Wilfred Jackson & Walt Disney (1935)

The Band Concert is an animated short film produced in 3-strip Technicolor by Walt Disney Productions and released by United Artists. It was the 73rd Mickey Mouse short film to be released, and the second of that year. The Band Concert was the first Mickey Mouse film produced in color.

The Band Concert was directed by Wilfred Jackson and featured adapted music by Leigh Harline. The only speaking character in the film is Donald Duck who is performed by voice actor Clarence Nash. The film remains one of the most highly acclaimed of the Disney shorts. The story is about a small music band conducted by Mickey Mouse which struggles through a distraction-filled public performance.

Although The Band Concert did not receive any Academy Award nominations, it has nonetheless become one of the most highly acclaimed Disney short films.

“None of the dozens of works produced in America at the same time in all the other arts can stand comparison with this one.”

Gilbert Seldes, Esquire Magazine

The Italian conductor Arturo Toscanini was such a fan of The Band Concert that he saw it six times in the theater and later invited Walt Disney to his home in Italy.

“one of the best cartoons ever made anywhere… There are nuances of expression in Mickey’s character throughout this film that had seldom been explored in earlier shorts. The pacing is also entirely different from the standard Mickey Mouse comedies of the early thirties. Instead of trying to pack in a thousand gags a minute, The Band Concert takes its time and builds to a crescendo.”

Leonard Maltin, Film Critic

Richard Rich (1996)

A youthful Leonardo da Vinci studies art under his master Andrea del Verrochio in Florence, Italy in 1473. While working as an apprentice Leonardo learns about color, shading, sculpture, and painting. In 1498, Leonardo is under the service of the Duke and Duchess of Milan. He is commissioned to sculpt a statue of the Duke’s father and paint The Last Supper. The Duchess asks Leonardo to produce a play about stars, planets, and space. During the play, Leonardo sees a young boy, Salai, steal some money from the stagehands. Salai tells Leonardo that he is homeless. Leonardo invites Salai to live with him and teaches him how to paint. Leonardo then meets a young Michelangelo and it becomes apparent that their thoughts about training in the arts are very different: Passion and creativity versus discipline and rules.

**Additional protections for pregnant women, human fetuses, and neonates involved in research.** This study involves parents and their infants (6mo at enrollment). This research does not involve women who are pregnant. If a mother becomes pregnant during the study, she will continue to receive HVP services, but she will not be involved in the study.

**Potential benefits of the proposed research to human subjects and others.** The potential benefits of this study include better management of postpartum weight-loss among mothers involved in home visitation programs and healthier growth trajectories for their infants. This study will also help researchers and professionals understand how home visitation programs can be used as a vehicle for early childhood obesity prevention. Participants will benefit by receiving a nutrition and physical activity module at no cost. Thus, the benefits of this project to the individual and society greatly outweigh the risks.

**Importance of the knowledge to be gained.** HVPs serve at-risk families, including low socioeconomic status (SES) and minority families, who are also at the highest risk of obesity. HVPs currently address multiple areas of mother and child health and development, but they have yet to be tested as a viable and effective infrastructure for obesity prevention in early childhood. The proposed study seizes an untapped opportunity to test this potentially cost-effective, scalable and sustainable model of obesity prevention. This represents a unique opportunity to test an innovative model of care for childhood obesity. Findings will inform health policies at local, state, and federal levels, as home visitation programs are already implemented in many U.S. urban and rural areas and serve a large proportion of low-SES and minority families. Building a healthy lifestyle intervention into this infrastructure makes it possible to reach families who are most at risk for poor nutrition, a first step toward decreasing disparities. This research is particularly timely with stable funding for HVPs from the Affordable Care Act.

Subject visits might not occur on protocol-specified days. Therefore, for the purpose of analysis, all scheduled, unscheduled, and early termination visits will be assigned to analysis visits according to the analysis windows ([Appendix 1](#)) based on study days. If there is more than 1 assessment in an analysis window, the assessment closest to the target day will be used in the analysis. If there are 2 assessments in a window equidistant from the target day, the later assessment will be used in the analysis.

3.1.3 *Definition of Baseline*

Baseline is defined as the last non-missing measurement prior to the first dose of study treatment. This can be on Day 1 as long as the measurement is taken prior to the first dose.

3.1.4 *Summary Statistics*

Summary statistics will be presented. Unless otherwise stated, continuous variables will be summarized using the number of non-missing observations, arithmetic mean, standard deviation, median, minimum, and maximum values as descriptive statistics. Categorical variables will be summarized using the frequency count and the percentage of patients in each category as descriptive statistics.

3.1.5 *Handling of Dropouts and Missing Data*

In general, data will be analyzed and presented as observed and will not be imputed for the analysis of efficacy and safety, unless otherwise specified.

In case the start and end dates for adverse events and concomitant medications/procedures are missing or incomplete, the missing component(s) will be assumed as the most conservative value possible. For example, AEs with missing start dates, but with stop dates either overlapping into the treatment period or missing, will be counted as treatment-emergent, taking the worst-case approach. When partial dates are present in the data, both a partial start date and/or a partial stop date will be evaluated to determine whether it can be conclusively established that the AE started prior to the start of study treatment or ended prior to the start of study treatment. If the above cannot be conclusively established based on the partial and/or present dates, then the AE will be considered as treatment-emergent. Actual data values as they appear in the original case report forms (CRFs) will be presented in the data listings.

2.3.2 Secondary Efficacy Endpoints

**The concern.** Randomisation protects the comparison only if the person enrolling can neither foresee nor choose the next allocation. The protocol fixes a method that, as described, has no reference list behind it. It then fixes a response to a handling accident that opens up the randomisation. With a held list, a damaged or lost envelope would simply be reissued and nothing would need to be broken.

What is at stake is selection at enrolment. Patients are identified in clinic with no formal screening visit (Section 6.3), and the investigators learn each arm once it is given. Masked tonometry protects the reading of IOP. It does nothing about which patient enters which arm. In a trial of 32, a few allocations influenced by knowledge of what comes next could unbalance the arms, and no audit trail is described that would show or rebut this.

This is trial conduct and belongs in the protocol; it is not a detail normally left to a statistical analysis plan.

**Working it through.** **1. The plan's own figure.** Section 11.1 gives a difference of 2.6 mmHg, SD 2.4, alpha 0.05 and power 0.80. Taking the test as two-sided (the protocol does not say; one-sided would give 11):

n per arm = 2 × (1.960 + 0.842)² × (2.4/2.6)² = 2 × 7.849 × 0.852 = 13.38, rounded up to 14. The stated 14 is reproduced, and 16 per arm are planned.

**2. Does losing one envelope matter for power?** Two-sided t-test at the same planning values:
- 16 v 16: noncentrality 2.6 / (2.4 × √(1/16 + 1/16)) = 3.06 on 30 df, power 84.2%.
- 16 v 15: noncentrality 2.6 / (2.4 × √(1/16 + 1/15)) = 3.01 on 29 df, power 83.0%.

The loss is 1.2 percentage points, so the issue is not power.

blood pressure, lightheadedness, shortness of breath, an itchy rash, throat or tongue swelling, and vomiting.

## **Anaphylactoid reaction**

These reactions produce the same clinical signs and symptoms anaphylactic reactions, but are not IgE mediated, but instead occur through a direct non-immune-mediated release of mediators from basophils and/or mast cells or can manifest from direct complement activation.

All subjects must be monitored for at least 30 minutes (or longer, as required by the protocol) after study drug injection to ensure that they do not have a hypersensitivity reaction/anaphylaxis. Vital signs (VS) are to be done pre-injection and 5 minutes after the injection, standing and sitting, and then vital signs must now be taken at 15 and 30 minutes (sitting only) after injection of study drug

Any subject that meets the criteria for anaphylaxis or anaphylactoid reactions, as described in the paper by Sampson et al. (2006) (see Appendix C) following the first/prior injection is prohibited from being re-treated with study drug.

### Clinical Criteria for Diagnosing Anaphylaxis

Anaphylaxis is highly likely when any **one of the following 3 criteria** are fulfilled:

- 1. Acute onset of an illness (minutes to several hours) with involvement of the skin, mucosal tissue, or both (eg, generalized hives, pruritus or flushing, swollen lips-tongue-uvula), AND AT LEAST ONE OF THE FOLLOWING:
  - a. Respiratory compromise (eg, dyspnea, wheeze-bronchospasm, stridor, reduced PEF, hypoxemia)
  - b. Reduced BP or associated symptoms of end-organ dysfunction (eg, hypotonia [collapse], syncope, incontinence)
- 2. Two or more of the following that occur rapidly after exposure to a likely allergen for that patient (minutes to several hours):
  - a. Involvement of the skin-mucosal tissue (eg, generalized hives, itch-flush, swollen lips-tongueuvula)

Leonardo da Vinci was a painter, draughtsman, engineer, scientist, theorist, sculptor, and architect. He was a true genius who graced this world with his presence from April 15, 1452 to May 2, 1519. He is among the most influential artists in history, having left a significant legacy not only in the realm of art but in science as well, each discipline informing his mastery of the other. Da Vinci lived in a golden age of creativity among such contemporaries as Raphael and Michaelangelo, and contributed his unique genius to virtually everything he touched. Like Athens in the age of Pericles, Renaissance Italy is a summit in human history. Today, no name better seems to symbolize the Renaissance age than Leonardo da Vinci.

Nina Simone & Lilian Terry (1968)

“I feel more alive now than I ever have in my life. I have a chance to live, as I’ve dreamed.”

Nina Simone

Lilian Terry had a national radio show in Italy–everyone from Ray Charles to Duke Ellington appeared on her show–and there was one person she always wanted to interview: Nina Simone. But Lilian had heard Nina didn’t enjoy speaking with white people. Thankfully Lillian had a confidant in Max Roach, the legendary jazz drummer, who introduced Lilian to Nina at the Newport Festival in 1968. “Lilian Terry comes from Egypt, ” Roach said. This was true; Lilian was born in Cairo to a father from Malta and a mother from Italy. With that simple introduction, Nina waved Lillian over. Soon they were talking about nefertitti and the pharoahs. Nina even told Lilian she thought she’d been in Egypt in a previous life. A few days later Lilian went to Nina’s house in Mt. Vernon, New York. They sat by the pool, the tape recorder was turned on, and the conversation continued.

Executive Producer: David Gerlach

Animator: Patrick Smith

Audio Producer: Amy Drozdowska

Colorist: Jennifer Yoo

Patrick Smith (1968)

“I feel more alive now than I ever have in my life. I have a chance to live, as I’ve dreamed.” – Nina Simone in July, 1968

Hear bonus interview outtakes, celebrate Nina’s style and impact on music and the civil rights movement here: http://blankonblank.org/nina-simone

Lilian Terry had a national radio show in Italy–everyone from Ray Charles to Duke Ellington appeared on her show–and there was one person she always wanted to interview: Nina Simone.

But Lilian had heard Nina didn’t enjoy speaking with white people. Thankfully Lillian had a confidant in Max Roach, the legendary jazz drummer, who introduced Lilian to Nina at the Newport Festival in 1968.

“Lilian Terry comes from Egypt, ” Roach said. This was was true; Lilian was born in Cairo to a father from Malta and a mother from Italy.

With that simple introduction, Nina waved Lillian over. Soon they were talking about nefertitti and the pharoahs.

Nina even told Lilian she thought she’d been in Egypt in a previous life.

A few days later Lilian went to Nina’s house in Mt. Vernon, New York. They sat by the pool, the tape recorder was turned on, and the conversation continued.

Executive Producer: David Gerlach / Animator: Patrick Smith / Audio Producer: Amy Drozdowska / Colorist: Jennifer Yoo